has the same number of colour terms. Some languages just have words for black and white!
If they have more than two, so like three, the third term that they’ll add in
is for red. Then comes a distinction between cool colours like blue and warm colours like yellow.
Which colours your language has term for is directly related to how many terms
your language has, with the same hues always taking priority.
So, we can use the way that different languages chop up the world of colour to see how
language influences perception. If you ask someone from a language that only breaks the spectrum
up into a few pieces pieces to identify a colour that they don't have a word for, what will they do? Well,
linguist Eleanor Rosch wondered about this too, back in the 1970s.
She ran an experiment asking people to match and organize colours, but she ran it on speakers
of Dugum Dani, a language that only has two real words for colours, for light and dark hues. So
what happened? People had consistently easier times telling apart so-called “focal
colours” than vaguer ones - so ideal typical blue, rather than wishy-washy bluishness.
And then, when she gave taught them some words to describe some of the colours in her experiment,
they still did better with the ones that were focal colours. This strongly suggests
that colour perception is universal, and not influenced by language; for colour at least,
our senses tell us more than our words do.
So what’s the idea? Is linguistic determinism on the right track, or should we put it to rest?
Well, on the one hand, there’s plenty of evidence against it, like the colour naming
experiments. Or, look at how often it feels like putting our thoughts into words
is just too tricky, and our language just won’t come out right. If language framed your thoughts
rather than the other way around, this wouldn't happen nearly as much. Plus, people come
up with new words all the time, from subspace to level up. If there wasn't some word-less
part to the thinking process, all this would be pretty unlikely.
Luckily, there’s a way to keep some of the intuitive logic of linguistic determinism
without it controlling your every move. There’s a lighter version to the theory, which is
usually known as Linguistic Relativity. This says that the words you say,
the languages you speak, they might not completely rule your brain but they do come into play
when you think about the world.
Like, think about “level up” again for a minute. You know about the idea of levelling
up because you know enough about video games, right? If you’d never heard of video games,
you wouldn’t really have that concept in your head. But you do! So, when you feel
you’ve gotten better at something, like expressing your emotions honestly, you
think, “Hey, I leveled up!”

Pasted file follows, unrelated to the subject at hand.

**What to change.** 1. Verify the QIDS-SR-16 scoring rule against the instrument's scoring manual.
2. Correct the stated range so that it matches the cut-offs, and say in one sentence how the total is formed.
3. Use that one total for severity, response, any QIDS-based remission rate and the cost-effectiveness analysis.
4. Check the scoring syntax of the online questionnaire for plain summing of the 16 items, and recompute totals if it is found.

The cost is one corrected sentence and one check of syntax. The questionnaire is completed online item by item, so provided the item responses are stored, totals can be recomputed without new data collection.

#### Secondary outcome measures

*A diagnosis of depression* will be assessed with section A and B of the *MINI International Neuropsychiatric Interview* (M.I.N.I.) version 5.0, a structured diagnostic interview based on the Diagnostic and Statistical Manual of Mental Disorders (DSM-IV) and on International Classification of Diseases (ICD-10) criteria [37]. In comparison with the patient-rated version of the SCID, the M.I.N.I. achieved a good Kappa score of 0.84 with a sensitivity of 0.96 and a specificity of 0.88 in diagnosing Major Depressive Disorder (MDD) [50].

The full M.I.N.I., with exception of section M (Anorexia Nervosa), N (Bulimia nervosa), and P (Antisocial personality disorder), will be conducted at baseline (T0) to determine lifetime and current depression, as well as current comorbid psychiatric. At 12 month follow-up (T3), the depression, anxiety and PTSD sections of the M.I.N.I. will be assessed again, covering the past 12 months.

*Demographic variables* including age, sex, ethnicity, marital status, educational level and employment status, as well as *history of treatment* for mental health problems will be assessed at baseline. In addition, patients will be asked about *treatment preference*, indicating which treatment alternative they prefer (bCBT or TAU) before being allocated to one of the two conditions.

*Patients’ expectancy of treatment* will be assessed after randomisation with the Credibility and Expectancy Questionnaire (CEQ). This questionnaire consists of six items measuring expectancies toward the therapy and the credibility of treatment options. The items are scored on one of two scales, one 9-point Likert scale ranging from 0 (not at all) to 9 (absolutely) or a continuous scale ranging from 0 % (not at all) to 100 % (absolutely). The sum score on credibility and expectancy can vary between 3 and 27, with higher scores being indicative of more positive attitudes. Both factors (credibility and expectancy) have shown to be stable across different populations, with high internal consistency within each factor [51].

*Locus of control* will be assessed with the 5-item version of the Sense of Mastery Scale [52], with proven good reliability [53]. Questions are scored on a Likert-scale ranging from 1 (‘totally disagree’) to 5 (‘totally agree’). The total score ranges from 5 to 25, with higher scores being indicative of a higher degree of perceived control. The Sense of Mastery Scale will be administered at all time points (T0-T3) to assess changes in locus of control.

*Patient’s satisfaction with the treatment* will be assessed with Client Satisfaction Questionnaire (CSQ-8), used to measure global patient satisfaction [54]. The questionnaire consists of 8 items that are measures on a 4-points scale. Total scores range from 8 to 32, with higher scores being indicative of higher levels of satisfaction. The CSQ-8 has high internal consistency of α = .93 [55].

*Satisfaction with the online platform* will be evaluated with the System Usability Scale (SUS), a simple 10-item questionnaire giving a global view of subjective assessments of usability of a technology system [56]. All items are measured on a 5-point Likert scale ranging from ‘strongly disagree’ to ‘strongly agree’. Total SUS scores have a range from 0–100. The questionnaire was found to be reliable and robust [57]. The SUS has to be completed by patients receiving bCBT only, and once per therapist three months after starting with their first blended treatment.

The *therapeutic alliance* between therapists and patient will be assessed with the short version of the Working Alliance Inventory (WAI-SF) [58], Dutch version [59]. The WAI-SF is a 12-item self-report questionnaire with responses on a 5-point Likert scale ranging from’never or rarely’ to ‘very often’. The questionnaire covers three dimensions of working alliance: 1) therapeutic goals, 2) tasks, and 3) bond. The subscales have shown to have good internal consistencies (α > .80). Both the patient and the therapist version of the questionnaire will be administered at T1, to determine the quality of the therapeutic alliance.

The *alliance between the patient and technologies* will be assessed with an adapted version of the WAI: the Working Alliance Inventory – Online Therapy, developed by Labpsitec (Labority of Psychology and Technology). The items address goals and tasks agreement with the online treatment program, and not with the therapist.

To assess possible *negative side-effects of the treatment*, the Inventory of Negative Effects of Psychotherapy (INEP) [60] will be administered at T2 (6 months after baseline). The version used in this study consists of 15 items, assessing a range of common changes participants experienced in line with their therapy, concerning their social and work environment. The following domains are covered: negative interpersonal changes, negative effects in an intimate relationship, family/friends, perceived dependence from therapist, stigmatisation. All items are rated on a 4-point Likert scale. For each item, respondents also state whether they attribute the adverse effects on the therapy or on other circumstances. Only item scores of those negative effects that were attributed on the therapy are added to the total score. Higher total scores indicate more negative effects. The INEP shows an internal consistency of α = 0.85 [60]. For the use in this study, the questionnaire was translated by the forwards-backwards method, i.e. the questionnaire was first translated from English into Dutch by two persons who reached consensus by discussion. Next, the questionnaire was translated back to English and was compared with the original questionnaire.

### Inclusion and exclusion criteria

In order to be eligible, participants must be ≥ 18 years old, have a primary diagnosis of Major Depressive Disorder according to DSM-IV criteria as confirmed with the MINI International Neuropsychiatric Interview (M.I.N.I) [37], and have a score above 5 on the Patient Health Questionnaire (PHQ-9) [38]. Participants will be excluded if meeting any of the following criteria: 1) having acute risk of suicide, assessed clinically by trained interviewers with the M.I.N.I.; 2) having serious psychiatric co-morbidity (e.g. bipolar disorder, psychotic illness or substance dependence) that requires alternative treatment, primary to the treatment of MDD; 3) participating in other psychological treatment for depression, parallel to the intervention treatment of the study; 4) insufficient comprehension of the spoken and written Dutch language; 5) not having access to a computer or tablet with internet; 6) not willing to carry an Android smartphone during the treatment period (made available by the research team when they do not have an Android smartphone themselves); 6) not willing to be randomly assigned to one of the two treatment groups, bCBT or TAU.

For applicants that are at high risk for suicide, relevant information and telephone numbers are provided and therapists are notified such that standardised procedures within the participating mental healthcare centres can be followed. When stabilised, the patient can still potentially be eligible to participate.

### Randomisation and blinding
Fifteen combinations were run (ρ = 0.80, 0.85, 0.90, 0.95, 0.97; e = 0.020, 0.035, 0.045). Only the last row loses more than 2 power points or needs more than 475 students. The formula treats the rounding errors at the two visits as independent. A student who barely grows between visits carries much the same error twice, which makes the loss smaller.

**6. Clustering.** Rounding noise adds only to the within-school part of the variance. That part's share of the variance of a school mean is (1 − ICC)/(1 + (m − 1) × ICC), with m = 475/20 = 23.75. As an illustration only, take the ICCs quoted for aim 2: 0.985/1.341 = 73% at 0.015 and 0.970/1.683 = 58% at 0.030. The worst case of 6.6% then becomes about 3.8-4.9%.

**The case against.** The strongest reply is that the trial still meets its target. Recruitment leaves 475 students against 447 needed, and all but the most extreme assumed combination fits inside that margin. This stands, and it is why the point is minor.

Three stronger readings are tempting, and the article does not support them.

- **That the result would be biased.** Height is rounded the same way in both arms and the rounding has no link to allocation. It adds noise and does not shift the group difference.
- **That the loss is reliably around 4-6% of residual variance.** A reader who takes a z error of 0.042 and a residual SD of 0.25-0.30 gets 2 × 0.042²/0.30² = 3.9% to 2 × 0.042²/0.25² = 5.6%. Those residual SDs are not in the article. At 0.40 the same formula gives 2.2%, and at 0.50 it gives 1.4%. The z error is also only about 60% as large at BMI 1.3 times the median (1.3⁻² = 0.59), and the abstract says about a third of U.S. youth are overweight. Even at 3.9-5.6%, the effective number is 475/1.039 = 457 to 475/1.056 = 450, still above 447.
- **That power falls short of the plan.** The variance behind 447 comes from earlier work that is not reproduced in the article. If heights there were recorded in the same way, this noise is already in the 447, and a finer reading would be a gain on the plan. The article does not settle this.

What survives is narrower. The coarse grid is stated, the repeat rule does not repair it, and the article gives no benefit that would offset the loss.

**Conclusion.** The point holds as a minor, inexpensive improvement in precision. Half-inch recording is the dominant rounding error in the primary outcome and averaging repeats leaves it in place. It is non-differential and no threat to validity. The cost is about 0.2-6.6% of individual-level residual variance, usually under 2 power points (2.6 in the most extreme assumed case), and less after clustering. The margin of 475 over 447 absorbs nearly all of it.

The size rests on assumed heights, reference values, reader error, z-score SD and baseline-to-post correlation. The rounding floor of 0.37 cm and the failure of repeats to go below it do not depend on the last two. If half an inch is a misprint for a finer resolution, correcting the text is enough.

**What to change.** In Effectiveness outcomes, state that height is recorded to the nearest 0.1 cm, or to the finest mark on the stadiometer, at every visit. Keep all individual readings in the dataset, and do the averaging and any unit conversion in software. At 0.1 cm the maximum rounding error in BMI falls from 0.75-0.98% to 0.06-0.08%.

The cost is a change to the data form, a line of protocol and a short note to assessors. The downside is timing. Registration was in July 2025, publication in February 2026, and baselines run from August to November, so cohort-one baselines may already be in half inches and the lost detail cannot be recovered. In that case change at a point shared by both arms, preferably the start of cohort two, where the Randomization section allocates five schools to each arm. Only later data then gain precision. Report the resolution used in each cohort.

Knowing certain words can change the way you see the world, not to mention how you
deal with the people in it. You share a common ground with the people that you
talk with - you all have a bunch of assumptions and suppositions about the world. So you can
tell your friends that you totally levelled up at playing the drums from all the practicing you've been doing,
and they’ll know what you mean!
So it’s probably true that the words and rules we have tumbling around inside our heads
helps us frame the world. We use words a lot, both out loud and inside our heads, and so it
makes sense that they’d have some influence over our thoughts. Carrying it to the extremes
of that Sapir-Whorf style linguistic determinism is too strong, and it’s dangerously easy
to take that idea too far.
But the idea that there’s some influence of language on your worldview, and vice versa,
is a good one. Relatively speaking.
So, we’ve reached the end of the Ling Space for this week. If you levelled up your linguistic
information, you learned that views linking language and thought have been very influential,
if not always in good ways; that one of these, linguistic determinism, says that your language
determines your worldview; that the strong version of linguistic determinism has been refuted
by later research; and that a weaker version, linguistic relativity, better matches what
we know about language use.
The Ling Space is produced by me, Moti Lieberman. It’s directed by Adèle-Elise Prévost,
and it’s written by both of us. Our production assistant is Georges Coulombe, our music and
sound design is by Shane Turner, and our graphics team is atelierMUSE. We’re down in the comments
below, or you can bring the discussion back over to our website, where we have some extra
material on this topic.
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personal Ling Space, please subscribe. And we’ll see you next Wednesday. Hágoónee’!